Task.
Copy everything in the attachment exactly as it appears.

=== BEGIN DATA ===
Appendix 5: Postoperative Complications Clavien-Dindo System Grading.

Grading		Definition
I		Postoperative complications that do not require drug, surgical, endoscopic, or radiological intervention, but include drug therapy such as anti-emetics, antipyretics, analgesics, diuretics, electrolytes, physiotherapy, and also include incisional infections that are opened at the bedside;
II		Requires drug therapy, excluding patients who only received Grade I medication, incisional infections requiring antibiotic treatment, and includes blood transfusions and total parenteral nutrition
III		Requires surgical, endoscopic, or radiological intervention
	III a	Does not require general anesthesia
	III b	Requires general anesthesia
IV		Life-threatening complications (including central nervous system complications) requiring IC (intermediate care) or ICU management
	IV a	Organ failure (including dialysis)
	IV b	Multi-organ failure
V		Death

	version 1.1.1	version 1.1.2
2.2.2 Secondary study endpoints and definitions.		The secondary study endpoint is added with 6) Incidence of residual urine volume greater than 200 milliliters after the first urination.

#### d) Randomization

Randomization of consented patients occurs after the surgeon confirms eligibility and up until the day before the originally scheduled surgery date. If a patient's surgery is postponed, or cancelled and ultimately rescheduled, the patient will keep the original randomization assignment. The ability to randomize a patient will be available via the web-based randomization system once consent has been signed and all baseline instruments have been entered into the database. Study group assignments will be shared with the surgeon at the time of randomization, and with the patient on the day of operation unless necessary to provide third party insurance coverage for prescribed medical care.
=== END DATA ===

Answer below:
Appendix 5: Postoperative Complications Clavien-Dindo System Grading.

Grading		Definition
I		Postoperative complications that do not require drug, surgical, endoscopic, or radiological intervention, but include drug therapy such as anti-emetics, antipyretics, analgesics, diuretics, electrolytes, physiotherapy, and also include incisional infections that are opened at the bedside;
II		Requires drug therapy, excluding patients who only received Grade I medication, incisional infections requiring antibiotic treatment, and includes blood transfusions and total parenteral nutrition
III		Requires surgical, endoscopic, or radiological intervention
	III a	Does not require general anesthesia
	III b	Requires general anesthesia
IV		Life-threatening complications (including central nervous system complications) requiring IC (intermediate care) or ICU management
	IV a	Organ failure (including dialysis)
	IV b	Multi-organ failure
V		Death

	version 1.1.1	version 1.1.2
2.2.2 Secondary study endpoints and definitions.		The secondary study endpoint is added with 6) Incidence of residual urine volume greater than 200 milliliters after the first urination.

#### d) Randomization

Randomization of consented patients occurs after the surgeon confirms eligibility and up until the day before the originally scheduled surgery date. If a patient's surgery is postponed, or cancelled and ultimately rescheduled, the patient will keep the original randomization assignment. The ability to randomize a patient will be available via the web-based randomization system once consent has been signed and all baseline instruments have been entered into the database. Study group assignments will be shared with the surgeon at the time of randomization, and with the patient on the day of operation unless necessary to provide third party insurance coverage for prescribed medical care.